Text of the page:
TikTok targets small businesses with new ‘Follow Me’ educational program

TikTok announced today a new initiative designed to help small businesses better market themselves on its app — and eventually become TikTok advertisers. The company is introducing a free program called “Follow Me,” which will offer guides to using TikTok’s range of business and creative tools, advertising and promotional features, as well as coaching from other small business owners.

The program’s launch comes at a challenging time for the social video app, as it’s again under increased scrutiny in the U.S. for its China ties after a BuzzFeed News report revealed its parent company ByteDance employees had access to U.S. user data. As a result, Senate Intelligence Committee membersĀ have asked the FTC to investigate whether TikTok may have misled lawmakers about this matter. It’s also now facing a regulatory investigation into its privacy policy changes in the EU related to issues surrounding user consent for personalized advertising.

However, today’s launch of the Follow Me program signals TikTok’s ambitions to become the next big social ads giant for a younger generation that has abandoned Meta’s Facebook, forcing Meta to try to turn its photo-and-video sharing app Instagram into a TikTok clone.

As consumers’ interests shift, a multibillion-dollar advertising market could be up for grabs — and TikTok aims to court those advertisers looking to diversify their social ad spend beyond Meta, Snap and Twitter.

Today, Meta generates the vast majority of its advertising revenue — which totaled $115 billion in 2021 — from small business advertisers. TikTok ad revenue, while still only a sliver of that, is quickly growing. The video app’s ad revenue is expected to triple in 2022, to reach $11.6 billion, beating both Snap and Twitter combined, according to estimates from Insider Intelligence. By 2024, it may reach $23.58 billion, the firm suggests. But if TikTok ever expects to reach Meta’s scale, it will need to convince smaller businesses to market themselves through TikTok videos.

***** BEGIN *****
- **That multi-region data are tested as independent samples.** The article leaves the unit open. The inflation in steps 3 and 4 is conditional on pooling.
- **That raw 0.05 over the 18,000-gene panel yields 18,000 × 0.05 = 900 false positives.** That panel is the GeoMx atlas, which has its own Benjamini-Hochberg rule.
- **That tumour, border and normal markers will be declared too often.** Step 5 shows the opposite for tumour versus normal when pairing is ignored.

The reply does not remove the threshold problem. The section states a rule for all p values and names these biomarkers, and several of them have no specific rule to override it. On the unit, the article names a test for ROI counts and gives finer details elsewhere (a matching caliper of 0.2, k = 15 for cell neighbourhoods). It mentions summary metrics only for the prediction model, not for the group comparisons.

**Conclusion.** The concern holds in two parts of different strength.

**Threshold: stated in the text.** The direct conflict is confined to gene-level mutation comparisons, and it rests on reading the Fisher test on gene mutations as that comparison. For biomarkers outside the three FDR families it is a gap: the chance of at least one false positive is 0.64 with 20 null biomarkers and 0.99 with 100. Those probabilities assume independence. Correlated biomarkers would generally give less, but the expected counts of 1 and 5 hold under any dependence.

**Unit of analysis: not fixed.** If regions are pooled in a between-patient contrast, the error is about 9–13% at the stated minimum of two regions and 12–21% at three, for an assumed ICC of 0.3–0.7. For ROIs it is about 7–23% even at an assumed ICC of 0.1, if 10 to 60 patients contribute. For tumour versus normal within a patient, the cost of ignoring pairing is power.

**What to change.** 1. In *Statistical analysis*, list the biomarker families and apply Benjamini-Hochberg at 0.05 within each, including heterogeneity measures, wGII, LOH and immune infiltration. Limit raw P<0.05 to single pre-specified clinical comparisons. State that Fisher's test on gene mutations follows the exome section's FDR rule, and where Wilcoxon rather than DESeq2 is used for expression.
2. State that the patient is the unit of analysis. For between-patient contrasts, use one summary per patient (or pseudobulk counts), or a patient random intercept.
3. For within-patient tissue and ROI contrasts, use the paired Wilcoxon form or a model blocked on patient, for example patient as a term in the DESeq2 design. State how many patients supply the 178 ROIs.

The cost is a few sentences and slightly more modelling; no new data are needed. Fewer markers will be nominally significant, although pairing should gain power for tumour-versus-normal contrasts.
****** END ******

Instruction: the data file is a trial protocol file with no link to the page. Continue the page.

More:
There is, of course, a learning curve involved with that — which is where the Follow Me program comes in.

Through the series, TikTok is offering businesses an introduction to its various tools that would help it to achieve its goals of getting small businesses onto TikTok. The program includes different roadmaps SMBs can follow based on their goals and invites them to a six-week email series that walks them through running their first TikTok campaign and integrating their brand’s story into videos, TikTok says. The program will also teach them how to set up their Business accounts, how to access TikTok’s Creative Center for content inspiration and how to use other tools like TikTok’s Ads Manager and Promotion features. The latter are ultimately TikTok’s end goal as they provide the revenue stream that sustains its business.

The company has also recruited successful SMB owners to serve as “Small Business Ambassadors,” who will provide coaching and tips on how to reach TikTok’s community to drive results. Among these are Cassie Sorensen, the owner and founder of a small tassel-making company, Tassel Amor, and Jacob Zander, owner and founder of an online retailer called Feel Your Soul.

The program kicks off today and is free of charge to interested SMBs.